“Japan is known for its conservatism and the norm of lifetime employment, both of which result in a lack of entrepreneurship. The following are a few examples.

“Challenge #1:  Perfectionism and detail-oriented culture

“Japanese are known for their perfectionism and the Japanese culture is highly detail-oriented. This culture particularly contradicts with minimum viable products. Entrepreneurs worry that they will lose their trust and reputation with customers if their products compromise features, UI/UX, quality, etc. In addition, although entrepreneurs come up with good MVPs, they gradually add more features as customers say that A, B, and Z are missing, resulting in a ‘maximum’ viable product instead. Therefore, one of the keys for success to practicing Lean Startup methodology in Japan is to encourage entrepreneurs to be patient in minimizing their products. I sometimes refer the nice rule of thumb from Eric Ries, ‘Take what you think is right now and cut it in half and do that two more times and ship it back.’

“Challenge #2:  Pivot is failure?

“Pivoting is a key Lean Startup concept, but in Japan, pivot mostly means failure. The Japanese perfectionism affects this thinking in that people consider it right to complete a plan once it’s developed. First, this is true for entrepreneurs. They stick to the initial idea (i.e., the hypothesis) even if facts tell them it’s wrong. They just hate to admit being wrong, or they believe themselves too much to change their mind. Second, and more important, stakeholders, such as investors and management, think this, too. Even when entrepreneurs get used to the principle of Lean Startup, in which a pivot is not necessarily a failure but is progress, their stakeholders don’t share the sensibility.

“Good news #1: Perfectionism and detail-oriented culture

“Perfectionism and detail orientation inhibit adapting Lean Startup methodology in Japan, but they turn out to be strengths once people buy in. Once they buy in, entrepreneurs in Japan follow and execute Lean Startup exhaustively. 

“Good news #2: Customer Discovery nurtures entrepreneurship

“Customer Discovery is never easy in Japan. Ordinary people do not talk to strangers, knowing they hate unsolicited inquiry. However, the more customers an entrepreneur talks to, the more they learn. What surprises me, however, is that talking to customers also turns non-entrepreneurs to entrepreneurs because they feel a sense of fun and confidence in their idea.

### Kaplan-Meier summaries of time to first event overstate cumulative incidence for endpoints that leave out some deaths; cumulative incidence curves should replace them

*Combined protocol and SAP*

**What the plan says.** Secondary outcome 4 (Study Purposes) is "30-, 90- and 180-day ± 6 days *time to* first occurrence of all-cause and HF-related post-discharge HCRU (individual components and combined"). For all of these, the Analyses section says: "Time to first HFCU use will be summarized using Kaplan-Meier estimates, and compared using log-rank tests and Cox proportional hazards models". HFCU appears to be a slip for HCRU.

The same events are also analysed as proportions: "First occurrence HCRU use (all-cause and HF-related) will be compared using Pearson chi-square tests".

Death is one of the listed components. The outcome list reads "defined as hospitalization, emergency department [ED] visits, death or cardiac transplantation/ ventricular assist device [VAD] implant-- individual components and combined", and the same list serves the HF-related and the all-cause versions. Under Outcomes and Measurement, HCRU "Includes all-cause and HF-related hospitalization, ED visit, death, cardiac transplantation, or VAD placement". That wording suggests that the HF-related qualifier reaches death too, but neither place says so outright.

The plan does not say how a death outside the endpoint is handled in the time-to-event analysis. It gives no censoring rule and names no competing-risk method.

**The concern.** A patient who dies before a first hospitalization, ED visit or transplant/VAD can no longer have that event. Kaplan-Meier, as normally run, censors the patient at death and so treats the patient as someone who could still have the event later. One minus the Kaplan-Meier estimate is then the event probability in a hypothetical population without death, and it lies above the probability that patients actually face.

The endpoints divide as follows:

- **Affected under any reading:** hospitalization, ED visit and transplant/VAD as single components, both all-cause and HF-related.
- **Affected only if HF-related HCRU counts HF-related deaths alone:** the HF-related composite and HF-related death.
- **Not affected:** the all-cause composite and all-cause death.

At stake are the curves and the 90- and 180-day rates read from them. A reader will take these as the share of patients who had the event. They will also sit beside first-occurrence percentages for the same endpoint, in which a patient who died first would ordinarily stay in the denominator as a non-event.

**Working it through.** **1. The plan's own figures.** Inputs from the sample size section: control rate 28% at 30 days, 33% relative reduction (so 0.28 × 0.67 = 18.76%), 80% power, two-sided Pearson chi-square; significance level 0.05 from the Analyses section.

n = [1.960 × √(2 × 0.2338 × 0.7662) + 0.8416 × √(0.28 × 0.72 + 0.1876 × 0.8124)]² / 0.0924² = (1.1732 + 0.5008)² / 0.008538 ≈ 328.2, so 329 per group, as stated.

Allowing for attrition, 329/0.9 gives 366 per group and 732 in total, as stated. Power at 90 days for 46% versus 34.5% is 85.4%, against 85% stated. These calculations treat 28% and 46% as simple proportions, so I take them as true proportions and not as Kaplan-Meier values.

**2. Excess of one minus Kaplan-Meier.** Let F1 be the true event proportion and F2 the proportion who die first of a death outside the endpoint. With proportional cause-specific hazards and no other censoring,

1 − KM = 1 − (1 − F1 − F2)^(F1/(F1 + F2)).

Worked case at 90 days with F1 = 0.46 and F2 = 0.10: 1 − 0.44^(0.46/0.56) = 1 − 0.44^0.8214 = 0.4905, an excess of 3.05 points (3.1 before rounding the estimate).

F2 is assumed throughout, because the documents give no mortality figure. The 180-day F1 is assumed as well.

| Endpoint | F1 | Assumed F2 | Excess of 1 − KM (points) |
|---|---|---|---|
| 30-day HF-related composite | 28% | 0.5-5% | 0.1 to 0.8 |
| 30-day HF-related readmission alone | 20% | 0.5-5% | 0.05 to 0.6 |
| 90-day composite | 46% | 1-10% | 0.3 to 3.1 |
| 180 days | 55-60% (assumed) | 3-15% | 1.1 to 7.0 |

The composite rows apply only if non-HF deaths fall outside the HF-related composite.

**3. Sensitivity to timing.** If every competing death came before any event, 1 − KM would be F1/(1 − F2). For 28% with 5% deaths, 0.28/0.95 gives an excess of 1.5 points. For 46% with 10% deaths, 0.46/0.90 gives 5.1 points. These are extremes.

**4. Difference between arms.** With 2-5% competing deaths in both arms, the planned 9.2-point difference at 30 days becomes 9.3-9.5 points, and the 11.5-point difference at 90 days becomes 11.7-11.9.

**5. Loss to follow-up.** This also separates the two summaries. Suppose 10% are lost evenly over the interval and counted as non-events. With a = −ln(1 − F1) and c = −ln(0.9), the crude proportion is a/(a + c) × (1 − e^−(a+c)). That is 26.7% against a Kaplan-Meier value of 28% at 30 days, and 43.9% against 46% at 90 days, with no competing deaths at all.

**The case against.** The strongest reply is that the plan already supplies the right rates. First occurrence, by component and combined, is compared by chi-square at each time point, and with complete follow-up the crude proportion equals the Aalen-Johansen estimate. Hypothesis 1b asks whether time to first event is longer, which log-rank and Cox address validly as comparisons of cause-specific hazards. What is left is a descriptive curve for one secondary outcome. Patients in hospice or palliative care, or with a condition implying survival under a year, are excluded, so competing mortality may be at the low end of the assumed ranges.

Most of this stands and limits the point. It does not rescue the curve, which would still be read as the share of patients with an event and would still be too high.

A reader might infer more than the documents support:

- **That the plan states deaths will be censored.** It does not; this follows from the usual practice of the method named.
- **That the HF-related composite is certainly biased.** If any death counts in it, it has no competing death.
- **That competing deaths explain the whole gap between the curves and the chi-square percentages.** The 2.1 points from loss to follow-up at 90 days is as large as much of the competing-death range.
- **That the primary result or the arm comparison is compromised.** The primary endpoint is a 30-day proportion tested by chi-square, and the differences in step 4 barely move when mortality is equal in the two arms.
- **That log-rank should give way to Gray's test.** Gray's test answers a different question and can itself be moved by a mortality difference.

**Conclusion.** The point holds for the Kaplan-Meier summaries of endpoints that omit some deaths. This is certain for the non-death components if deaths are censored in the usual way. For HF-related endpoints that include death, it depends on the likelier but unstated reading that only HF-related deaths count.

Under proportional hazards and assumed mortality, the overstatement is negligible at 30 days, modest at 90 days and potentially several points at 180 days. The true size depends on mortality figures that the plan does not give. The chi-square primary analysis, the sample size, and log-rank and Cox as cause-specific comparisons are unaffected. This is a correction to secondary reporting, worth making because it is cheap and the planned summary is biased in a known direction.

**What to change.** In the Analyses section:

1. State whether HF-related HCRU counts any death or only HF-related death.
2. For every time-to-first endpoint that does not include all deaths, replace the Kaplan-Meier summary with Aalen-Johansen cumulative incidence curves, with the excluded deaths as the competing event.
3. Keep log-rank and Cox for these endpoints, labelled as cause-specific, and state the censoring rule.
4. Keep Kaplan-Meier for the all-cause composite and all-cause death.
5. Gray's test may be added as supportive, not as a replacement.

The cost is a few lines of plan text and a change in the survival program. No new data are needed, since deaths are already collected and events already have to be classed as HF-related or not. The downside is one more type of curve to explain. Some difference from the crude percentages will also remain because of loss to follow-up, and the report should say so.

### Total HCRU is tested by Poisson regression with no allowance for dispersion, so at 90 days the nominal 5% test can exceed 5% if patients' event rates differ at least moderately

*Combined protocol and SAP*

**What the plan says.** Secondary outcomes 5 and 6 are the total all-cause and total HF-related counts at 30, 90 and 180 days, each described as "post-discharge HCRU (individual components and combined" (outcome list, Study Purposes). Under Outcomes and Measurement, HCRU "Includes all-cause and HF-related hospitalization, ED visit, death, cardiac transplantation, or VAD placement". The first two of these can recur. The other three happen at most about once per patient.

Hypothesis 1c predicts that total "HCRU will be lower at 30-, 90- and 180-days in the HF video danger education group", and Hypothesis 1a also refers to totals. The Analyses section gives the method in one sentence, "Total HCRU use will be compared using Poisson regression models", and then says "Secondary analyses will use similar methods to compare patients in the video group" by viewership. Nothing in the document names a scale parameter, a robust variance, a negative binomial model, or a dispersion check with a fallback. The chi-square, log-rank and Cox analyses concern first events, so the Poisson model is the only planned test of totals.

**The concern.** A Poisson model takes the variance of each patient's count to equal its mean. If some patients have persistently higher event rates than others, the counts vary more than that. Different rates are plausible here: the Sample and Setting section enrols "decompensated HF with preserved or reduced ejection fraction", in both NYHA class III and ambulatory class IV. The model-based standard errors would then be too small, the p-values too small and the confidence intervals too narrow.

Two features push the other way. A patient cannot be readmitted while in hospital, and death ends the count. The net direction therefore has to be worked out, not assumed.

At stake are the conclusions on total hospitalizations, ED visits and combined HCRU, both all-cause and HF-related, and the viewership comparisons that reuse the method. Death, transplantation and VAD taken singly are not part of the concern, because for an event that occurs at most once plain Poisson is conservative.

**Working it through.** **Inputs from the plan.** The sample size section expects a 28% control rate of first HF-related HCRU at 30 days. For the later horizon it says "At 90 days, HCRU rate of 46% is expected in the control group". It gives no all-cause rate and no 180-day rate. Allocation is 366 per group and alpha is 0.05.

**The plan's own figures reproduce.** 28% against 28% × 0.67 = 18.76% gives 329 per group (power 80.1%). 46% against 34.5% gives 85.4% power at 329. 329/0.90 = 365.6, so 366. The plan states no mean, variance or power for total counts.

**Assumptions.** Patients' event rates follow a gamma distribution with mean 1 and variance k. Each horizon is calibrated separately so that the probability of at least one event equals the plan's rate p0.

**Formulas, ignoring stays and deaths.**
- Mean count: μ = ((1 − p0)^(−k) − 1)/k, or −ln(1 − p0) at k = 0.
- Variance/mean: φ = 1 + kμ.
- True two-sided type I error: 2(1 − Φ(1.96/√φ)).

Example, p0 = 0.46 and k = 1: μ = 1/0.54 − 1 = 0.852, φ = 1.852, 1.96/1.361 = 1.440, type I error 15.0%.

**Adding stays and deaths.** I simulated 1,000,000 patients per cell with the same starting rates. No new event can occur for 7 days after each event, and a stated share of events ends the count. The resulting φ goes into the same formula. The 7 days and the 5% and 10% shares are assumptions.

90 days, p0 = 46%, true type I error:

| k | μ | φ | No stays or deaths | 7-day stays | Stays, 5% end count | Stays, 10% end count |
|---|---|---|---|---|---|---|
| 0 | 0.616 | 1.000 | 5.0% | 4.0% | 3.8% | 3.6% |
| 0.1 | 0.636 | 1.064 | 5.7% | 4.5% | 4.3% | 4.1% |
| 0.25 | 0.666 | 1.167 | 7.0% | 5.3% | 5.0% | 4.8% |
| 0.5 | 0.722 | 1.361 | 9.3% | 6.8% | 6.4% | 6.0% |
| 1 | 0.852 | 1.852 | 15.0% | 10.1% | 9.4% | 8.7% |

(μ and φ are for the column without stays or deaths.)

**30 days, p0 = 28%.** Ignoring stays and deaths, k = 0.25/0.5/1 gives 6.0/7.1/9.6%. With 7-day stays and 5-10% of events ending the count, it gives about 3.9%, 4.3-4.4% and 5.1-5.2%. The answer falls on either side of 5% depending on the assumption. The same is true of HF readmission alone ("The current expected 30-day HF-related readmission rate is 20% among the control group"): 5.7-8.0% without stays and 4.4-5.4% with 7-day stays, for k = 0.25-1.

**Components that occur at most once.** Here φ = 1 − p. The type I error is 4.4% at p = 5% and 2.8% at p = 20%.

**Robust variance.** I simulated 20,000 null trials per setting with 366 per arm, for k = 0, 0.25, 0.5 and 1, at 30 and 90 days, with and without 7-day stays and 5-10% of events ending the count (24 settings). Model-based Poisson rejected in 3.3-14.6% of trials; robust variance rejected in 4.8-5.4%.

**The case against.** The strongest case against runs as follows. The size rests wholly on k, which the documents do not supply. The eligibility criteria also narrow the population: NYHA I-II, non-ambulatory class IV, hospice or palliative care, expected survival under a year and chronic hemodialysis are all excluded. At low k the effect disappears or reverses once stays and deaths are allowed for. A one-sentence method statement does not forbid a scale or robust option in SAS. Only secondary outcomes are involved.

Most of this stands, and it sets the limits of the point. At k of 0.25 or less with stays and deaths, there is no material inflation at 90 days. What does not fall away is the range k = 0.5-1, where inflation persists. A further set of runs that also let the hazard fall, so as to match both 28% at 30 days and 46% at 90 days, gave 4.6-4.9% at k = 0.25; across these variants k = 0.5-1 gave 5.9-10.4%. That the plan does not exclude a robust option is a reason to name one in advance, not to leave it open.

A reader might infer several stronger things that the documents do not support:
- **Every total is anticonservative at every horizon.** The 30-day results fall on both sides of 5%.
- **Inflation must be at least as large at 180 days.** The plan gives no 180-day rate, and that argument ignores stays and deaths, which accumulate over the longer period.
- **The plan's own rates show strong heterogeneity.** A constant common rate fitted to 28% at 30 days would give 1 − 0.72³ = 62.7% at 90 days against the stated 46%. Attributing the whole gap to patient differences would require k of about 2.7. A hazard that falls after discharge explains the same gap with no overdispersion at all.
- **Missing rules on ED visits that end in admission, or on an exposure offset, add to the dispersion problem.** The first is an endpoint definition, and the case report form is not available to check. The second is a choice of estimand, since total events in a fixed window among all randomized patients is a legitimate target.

I hope these thoughts encourage you to explore the full post.

In my work with Startupbootcamp HightechXL, a hardware accelerator right in the heart of the High-Tech campus in Eindhoven. With Philips, ASML, NXP next door, and with 60 nationalities on site, it's one of the most inspiring ecosystems I have ever worked in. And it's expanding rapidly so 10,000 people will be on site within a couple of years, 2000 more than now.

Kevin and Takashi are spot on when they say you should adapt the ideas to fit the local culture. We've taken the lessons learned from Eric Ries and Steve Blank and adapted a few things. European VC's usually have a financial background rather than experience in running a start-up themselves. Explaining that a Business Model Canvas needs to come way before any thoughts of a plan are alien to many, especially those who worked in research units that then spun out into their own companies. Companies invented for you, making huge guesses behind high walled fences. 

Plenty of friendly faces at the recent Expat meet and greet in Eindhoven
We're seeing in the South of the Netherlands much less of the arrogance that you see in big cities. May be it is because they have to try harder to find and keep the international talent. But it is also because Philips and others were some of the first to adopt an open innovation approach based on trust and collaboration. 

Getting start-ups to present their idea in a clear, logical, interesting format is much harder in Europe than in the US. Sometimes it is the language barrier - you write a news story in French or Dutch in a different way to English. It is more like a zoom in rather than a zoom out. Which is why English VC's shout at many European startups to get to the point.